Imagine that you’re sitting in a Chipotle, Tuesday afternoon, 2:27 p.m. The smell of the just cleaned table wafts through the air as a weird wordless remix of Cher’s Believe plays from just loud enough to be distracting speakers overhead. You’re feeling pretty good about yourself, Chipotle, after all, uses fresh and real ingredients, locally sourced and ethically farmed. Why they even serve their popular Burrito Bowls in a molded fiber compostable container. You know this because when you separate your trash there’s a specific bin for compostable and recyclable materials. It feels good to know you’re helping the planet one Burrito Bowl at a time, just like the Chipotle cup says.
Not so fast. According to research conducted by non-profit newsroom, The New Food Economy, those compostable bowls show evidence of being treated with PFAS, or per- and polyfluoroalkyl substances — which help the paper bowls keep their structural integrity while holding hot, wet, or greasy food but don’t breakdown naturally in the environment and contain chemicals that are linked to certain forms of cancer and other adverse health effects.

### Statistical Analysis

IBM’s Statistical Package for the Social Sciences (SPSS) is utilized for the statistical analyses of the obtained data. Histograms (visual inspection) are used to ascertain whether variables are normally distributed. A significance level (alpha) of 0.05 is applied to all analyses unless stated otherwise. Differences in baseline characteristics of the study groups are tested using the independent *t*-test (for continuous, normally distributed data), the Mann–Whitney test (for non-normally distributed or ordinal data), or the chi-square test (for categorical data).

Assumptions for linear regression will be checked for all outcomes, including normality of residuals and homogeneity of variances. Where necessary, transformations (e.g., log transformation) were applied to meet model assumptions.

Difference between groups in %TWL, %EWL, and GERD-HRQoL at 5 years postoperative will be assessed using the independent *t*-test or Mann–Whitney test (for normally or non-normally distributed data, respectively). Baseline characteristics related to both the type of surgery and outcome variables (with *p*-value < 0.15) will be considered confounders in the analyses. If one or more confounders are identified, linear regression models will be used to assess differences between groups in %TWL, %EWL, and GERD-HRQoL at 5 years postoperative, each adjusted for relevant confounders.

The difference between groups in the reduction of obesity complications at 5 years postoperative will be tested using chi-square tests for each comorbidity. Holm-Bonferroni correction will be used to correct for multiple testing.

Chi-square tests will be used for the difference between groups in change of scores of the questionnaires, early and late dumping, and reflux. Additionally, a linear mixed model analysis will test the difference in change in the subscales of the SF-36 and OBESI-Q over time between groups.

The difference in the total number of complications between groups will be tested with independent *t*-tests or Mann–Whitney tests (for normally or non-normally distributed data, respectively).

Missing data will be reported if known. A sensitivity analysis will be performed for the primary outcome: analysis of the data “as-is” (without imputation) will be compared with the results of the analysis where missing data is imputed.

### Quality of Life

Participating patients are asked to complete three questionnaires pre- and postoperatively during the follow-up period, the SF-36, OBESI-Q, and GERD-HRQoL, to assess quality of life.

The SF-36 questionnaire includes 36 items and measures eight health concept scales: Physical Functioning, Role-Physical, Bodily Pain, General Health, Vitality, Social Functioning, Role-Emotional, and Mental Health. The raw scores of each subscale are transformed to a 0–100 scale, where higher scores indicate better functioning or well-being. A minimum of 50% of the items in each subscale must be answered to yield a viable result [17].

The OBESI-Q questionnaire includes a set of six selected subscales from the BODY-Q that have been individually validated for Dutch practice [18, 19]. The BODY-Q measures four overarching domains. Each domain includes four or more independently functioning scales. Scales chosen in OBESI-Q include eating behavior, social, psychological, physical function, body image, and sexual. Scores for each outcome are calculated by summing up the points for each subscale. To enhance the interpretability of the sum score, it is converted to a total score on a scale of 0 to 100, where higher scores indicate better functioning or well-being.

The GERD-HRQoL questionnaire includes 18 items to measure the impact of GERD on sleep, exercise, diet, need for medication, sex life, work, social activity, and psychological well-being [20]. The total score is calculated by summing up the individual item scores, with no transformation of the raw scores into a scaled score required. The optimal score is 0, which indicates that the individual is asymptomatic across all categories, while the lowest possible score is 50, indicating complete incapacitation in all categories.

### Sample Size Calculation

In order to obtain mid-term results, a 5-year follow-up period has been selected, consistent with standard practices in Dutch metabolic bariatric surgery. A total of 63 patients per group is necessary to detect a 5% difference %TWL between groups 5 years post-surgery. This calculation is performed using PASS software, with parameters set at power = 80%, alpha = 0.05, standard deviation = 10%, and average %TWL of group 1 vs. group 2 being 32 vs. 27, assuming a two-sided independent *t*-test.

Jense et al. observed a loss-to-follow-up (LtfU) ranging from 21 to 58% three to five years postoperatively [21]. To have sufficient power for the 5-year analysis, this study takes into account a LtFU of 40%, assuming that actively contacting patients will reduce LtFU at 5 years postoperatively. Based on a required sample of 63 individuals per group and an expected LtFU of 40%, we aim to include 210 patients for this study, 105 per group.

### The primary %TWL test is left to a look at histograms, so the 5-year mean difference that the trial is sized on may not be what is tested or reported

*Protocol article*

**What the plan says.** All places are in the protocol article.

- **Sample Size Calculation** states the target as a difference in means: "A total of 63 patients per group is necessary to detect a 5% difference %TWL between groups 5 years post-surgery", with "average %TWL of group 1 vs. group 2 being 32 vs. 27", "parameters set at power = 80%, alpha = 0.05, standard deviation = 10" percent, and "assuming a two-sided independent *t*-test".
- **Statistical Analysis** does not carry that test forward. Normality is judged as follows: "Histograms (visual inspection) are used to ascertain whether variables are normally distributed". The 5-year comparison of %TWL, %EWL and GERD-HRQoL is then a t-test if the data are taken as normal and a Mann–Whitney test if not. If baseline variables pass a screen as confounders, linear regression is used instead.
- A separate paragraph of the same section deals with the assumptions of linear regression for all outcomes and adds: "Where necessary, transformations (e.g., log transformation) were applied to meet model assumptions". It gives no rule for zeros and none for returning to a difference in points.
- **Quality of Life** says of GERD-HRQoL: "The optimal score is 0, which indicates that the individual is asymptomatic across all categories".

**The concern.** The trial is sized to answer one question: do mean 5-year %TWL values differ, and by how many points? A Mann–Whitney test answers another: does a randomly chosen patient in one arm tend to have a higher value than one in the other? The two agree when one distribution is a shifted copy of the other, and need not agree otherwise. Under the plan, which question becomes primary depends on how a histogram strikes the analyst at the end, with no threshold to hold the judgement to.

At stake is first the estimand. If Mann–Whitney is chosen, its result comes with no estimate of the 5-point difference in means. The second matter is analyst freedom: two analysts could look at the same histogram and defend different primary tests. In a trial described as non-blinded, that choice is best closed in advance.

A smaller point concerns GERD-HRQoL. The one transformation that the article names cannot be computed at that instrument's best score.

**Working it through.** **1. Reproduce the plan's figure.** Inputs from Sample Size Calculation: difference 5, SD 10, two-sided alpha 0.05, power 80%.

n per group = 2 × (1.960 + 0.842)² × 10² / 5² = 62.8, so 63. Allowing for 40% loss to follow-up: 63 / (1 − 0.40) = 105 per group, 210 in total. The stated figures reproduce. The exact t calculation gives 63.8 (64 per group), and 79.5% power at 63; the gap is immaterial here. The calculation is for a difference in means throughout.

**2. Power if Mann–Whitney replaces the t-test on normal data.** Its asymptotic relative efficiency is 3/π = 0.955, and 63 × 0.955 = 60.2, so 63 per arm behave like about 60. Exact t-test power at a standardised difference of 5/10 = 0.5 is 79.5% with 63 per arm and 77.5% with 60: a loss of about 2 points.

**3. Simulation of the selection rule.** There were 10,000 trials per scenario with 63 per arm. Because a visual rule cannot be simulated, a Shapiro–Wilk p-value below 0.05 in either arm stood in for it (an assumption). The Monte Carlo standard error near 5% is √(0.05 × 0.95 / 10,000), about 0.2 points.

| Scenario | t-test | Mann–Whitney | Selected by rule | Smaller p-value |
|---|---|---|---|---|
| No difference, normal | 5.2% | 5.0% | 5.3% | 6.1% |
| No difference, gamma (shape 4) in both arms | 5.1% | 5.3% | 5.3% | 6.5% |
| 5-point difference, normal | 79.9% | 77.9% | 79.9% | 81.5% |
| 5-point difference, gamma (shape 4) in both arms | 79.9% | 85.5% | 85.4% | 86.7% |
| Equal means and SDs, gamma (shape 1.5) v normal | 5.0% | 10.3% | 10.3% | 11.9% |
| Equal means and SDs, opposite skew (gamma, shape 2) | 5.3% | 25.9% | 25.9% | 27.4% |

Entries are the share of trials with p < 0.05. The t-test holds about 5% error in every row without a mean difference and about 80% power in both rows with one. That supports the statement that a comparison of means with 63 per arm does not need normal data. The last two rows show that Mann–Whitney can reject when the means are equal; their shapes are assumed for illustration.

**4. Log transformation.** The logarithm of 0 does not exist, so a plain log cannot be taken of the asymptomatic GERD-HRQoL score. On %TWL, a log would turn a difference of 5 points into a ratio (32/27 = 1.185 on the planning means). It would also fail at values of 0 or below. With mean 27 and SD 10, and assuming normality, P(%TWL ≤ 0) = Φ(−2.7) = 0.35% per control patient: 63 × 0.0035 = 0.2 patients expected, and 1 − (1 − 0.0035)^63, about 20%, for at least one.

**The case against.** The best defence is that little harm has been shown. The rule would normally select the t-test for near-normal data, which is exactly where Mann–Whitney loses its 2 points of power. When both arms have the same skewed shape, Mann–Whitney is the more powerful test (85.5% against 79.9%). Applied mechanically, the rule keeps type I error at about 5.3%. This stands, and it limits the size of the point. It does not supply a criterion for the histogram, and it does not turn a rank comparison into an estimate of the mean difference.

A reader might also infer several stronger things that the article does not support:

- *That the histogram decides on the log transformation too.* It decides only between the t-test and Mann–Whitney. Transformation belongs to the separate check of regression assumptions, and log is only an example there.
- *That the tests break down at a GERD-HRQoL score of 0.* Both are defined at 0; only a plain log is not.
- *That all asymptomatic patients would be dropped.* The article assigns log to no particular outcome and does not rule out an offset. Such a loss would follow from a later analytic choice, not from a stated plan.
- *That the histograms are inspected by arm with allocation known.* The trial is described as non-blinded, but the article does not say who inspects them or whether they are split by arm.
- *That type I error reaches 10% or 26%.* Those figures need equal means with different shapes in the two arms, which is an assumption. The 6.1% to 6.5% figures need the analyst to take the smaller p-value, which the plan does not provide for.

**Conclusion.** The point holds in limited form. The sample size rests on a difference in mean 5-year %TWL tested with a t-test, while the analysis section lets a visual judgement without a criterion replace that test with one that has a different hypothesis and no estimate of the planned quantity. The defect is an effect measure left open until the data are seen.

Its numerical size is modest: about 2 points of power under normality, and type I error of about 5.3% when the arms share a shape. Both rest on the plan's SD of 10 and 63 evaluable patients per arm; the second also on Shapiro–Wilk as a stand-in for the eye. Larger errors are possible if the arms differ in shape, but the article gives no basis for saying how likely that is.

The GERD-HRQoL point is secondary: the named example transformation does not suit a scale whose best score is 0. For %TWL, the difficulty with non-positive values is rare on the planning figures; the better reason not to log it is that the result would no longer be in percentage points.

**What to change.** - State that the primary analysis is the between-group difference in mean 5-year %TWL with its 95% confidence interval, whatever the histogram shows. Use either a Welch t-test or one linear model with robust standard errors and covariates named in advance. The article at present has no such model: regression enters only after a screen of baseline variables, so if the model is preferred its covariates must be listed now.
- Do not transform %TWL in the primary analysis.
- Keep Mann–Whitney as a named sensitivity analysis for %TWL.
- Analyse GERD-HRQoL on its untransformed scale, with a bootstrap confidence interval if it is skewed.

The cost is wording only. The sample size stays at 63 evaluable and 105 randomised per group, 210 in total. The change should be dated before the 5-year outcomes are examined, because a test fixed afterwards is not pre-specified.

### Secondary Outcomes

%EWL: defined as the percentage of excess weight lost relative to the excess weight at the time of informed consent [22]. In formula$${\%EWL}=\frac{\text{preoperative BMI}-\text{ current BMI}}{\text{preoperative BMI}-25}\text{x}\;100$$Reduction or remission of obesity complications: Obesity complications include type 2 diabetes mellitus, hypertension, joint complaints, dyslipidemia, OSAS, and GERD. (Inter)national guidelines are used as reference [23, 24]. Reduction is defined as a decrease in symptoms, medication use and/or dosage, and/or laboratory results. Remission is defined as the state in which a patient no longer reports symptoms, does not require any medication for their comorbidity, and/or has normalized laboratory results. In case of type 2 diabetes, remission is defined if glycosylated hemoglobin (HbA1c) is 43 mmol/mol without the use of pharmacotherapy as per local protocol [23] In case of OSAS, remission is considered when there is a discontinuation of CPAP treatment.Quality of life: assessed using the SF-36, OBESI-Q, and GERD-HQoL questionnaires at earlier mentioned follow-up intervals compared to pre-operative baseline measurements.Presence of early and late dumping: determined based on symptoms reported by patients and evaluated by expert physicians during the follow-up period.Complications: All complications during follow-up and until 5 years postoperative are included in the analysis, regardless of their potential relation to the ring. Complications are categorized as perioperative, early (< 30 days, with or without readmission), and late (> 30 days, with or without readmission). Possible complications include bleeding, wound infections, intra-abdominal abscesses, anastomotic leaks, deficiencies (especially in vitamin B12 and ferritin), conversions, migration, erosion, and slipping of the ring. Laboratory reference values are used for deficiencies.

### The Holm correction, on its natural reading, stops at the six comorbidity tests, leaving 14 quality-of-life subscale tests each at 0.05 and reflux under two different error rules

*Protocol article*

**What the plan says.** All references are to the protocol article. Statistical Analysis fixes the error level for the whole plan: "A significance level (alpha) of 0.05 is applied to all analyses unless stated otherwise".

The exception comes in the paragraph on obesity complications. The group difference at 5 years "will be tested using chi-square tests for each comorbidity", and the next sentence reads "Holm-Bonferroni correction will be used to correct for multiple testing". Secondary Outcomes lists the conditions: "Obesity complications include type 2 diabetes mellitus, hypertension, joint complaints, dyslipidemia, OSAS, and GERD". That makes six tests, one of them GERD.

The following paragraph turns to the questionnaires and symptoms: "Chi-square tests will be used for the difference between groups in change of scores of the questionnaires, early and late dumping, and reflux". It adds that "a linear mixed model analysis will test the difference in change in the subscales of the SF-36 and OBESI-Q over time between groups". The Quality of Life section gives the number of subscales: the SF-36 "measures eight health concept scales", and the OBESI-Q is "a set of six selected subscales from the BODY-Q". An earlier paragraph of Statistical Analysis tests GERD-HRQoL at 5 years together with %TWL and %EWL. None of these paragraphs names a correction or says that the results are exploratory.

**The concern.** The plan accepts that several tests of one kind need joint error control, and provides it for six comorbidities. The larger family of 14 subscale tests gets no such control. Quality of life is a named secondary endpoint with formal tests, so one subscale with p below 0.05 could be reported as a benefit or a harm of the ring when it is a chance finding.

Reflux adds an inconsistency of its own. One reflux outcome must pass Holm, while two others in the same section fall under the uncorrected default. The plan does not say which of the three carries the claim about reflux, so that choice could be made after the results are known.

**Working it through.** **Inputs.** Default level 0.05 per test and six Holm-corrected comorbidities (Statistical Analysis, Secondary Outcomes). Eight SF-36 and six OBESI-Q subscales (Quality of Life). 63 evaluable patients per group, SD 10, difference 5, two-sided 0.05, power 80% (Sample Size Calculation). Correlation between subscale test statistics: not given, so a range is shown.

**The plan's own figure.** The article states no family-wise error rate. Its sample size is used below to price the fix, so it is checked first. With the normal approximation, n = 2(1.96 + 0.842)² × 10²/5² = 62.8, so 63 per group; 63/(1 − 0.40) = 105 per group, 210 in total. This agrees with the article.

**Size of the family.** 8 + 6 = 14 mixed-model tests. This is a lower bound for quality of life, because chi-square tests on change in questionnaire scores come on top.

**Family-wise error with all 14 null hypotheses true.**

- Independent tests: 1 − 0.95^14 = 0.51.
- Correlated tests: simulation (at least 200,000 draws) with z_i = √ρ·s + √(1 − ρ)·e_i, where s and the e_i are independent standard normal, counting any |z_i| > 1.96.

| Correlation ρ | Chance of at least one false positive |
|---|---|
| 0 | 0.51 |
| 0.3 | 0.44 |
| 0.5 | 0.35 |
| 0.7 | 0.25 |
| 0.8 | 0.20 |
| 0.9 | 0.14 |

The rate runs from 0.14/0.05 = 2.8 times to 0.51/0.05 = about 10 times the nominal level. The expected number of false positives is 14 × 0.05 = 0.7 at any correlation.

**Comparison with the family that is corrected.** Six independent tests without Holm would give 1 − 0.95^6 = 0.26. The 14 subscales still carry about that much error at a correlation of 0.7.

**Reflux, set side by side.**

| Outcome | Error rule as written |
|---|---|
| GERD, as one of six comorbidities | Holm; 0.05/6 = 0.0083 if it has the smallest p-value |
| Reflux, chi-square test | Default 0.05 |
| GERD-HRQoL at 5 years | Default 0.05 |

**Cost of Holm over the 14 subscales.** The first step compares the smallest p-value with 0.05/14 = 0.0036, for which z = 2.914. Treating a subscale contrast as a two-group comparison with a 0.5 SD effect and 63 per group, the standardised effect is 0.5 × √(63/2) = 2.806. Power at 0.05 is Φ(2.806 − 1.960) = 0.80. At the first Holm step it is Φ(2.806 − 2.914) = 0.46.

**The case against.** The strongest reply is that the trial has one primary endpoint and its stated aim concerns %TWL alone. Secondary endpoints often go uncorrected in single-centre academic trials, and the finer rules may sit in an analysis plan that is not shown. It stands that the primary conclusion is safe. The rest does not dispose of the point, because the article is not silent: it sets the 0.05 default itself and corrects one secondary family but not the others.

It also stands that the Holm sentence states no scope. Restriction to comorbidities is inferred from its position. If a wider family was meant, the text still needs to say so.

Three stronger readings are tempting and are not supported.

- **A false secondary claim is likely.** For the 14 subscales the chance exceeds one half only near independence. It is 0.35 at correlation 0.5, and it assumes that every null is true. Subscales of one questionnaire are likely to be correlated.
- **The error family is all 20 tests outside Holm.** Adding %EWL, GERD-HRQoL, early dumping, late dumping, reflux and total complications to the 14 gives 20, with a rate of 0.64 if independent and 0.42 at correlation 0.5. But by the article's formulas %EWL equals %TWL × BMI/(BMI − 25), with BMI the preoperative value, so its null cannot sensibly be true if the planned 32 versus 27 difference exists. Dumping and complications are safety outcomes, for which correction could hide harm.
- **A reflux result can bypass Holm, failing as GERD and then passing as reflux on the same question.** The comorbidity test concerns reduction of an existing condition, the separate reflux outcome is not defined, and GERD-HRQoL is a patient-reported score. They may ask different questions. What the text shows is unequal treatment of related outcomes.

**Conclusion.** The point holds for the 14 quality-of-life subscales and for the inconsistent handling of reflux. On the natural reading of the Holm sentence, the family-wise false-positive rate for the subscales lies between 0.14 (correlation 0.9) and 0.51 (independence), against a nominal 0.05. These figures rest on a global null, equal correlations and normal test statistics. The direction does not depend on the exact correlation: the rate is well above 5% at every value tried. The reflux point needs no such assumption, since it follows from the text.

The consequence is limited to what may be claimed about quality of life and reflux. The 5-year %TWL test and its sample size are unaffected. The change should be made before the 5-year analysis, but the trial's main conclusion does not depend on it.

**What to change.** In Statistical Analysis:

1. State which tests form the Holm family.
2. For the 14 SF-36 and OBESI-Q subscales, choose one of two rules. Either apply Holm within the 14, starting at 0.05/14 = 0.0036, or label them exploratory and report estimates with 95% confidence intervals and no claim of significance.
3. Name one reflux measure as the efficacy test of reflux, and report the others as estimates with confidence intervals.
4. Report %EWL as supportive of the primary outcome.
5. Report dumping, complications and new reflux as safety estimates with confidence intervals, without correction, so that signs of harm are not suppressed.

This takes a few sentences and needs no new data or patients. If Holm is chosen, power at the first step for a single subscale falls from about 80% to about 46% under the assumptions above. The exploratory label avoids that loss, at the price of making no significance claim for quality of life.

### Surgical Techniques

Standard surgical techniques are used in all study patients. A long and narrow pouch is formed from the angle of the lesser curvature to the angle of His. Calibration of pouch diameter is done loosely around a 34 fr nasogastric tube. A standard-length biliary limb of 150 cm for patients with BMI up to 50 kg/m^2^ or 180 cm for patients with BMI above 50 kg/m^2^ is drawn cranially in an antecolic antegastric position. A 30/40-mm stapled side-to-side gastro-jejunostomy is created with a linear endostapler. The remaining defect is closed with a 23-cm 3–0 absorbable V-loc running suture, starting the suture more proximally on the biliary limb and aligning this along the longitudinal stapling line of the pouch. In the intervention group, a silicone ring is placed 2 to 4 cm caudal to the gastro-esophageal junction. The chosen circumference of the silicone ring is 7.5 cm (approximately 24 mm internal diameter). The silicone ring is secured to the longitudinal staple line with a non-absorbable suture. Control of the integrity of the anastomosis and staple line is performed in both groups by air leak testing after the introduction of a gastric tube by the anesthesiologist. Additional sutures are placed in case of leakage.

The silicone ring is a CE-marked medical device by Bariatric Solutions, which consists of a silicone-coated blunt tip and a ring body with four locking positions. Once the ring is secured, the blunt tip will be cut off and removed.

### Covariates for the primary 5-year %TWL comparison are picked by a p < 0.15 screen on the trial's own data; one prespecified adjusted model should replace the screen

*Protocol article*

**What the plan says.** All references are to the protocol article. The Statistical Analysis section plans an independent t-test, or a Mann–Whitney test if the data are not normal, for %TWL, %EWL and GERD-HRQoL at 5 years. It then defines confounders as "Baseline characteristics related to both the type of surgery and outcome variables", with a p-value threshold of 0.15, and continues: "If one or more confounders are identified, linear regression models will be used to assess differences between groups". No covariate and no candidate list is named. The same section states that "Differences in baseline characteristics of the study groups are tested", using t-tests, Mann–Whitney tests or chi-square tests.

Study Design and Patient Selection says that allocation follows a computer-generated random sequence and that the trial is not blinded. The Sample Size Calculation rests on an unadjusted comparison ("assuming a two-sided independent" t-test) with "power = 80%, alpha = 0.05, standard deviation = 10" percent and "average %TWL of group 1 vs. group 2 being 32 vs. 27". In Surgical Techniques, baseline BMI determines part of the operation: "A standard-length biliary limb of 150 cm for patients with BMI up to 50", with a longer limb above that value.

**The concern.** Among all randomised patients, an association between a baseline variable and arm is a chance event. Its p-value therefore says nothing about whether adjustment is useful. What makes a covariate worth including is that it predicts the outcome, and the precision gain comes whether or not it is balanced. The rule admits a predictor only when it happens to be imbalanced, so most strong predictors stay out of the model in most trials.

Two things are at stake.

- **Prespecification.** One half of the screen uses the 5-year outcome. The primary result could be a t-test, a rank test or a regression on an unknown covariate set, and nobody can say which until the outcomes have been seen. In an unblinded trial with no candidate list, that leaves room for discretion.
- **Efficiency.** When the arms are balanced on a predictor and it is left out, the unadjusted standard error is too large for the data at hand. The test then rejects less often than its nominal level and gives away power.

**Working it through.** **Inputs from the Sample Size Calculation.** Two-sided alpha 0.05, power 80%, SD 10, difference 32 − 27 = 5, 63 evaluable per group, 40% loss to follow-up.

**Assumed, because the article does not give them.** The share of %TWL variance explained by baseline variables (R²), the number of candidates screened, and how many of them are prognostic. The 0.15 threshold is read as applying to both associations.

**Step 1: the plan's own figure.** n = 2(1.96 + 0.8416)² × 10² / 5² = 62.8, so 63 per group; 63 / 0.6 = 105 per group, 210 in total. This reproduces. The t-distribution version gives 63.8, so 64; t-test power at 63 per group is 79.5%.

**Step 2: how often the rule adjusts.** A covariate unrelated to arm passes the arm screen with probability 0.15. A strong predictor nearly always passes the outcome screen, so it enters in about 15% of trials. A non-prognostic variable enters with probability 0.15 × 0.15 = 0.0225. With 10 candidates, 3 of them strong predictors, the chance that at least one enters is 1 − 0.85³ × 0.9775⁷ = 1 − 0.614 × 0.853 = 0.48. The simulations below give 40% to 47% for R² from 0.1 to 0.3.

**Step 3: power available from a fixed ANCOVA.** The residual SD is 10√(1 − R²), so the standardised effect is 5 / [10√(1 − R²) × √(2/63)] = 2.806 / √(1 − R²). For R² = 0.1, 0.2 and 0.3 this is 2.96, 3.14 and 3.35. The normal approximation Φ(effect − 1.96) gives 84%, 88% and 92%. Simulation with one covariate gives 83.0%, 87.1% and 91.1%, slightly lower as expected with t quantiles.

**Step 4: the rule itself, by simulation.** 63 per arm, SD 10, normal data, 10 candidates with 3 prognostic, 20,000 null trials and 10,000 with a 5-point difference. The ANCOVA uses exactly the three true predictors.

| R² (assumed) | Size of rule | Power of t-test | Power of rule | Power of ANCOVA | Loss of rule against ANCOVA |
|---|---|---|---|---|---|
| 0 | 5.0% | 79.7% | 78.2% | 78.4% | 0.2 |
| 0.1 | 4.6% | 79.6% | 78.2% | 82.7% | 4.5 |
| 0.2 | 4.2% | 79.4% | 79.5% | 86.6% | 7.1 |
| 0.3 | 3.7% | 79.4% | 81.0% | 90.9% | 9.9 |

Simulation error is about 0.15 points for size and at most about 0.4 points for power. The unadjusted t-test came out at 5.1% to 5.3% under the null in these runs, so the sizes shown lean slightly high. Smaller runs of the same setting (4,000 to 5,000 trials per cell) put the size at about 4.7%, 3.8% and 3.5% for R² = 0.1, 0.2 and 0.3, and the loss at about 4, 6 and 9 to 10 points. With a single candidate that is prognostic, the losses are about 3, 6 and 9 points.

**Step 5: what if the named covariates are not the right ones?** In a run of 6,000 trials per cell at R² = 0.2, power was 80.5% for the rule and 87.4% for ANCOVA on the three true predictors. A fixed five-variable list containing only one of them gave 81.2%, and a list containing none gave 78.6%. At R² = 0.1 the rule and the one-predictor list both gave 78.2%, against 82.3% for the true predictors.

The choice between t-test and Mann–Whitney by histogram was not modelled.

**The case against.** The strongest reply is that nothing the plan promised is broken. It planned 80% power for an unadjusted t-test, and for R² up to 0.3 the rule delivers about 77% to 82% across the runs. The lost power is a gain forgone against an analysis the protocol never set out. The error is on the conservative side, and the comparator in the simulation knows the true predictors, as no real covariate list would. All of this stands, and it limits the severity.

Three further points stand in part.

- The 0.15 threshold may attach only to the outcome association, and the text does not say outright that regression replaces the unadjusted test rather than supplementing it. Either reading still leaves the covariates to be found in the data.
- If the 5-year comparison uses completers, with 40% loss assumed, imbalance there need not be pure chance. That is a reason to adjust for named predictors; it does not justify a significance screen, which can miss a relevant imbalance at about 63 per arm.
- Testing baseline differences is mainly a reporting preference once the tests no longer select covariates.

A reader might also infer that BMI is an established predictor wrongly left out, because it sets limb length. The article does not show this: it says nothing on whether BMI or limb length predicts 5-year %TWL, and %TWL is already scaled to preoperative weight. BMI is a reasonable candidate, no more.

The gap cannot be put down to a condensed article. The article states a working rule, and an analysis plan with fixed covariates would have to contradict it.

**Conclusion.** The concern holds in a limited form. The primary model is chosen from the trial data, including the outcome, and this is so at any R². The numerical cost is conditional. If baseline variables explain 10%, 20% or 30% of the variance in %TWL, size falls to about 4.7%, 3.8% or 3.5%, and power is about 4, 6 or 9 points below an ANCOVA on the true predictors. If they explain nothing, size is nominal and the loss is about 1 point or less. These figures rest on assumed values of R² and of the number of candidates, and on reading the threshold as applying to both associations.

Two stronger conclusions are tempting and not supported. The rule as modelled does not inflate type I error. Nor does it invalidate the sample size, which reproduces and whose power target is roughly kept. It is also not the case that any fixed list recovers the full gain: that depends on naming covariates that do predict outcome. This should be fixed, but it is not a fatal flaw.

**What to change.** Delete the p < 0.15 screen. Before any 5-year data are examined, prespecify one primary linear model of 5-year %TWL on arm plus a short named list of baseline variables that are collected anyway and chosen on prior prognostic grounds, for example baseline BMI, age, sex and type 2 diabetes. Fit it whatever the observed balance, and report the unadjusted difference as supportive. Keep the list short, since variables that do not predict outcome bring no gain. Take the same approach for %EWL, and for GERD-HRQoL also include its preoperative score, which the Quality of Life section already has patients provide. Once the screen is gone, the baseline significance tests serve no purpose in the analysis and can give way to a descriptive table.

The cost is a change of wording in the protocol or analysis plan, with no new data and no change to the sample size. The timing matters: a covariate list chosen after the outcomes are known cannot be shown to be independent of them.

The New Food Economy carefully collected and sent samples of molded fiber bowls from 14 locations of eight different New York City fast-casual restaurants (and one piece of printer paper), including bowls from Chipotle and Sweetgreen to Graham Peaslee, a Notre Dame chemist, who found that all of the bowls tested positive for high levels of fluorine, which indicates the use of PFAS. Meaning it’s healthier (for you and the planet) to eat your food off of printer paper than a molded fiber bowl.
The EPA describes PFAS as chemicals that don’t breakdown in the environment and have been linked to adverse human health effects like low infant birth rate, changes to the immune system, cancer, or thyroid disruption and are colloquially referred to as “forever chemicals” — which decisively doesn’t sound like anything that belongs in a compost pile (or… y’know, a body).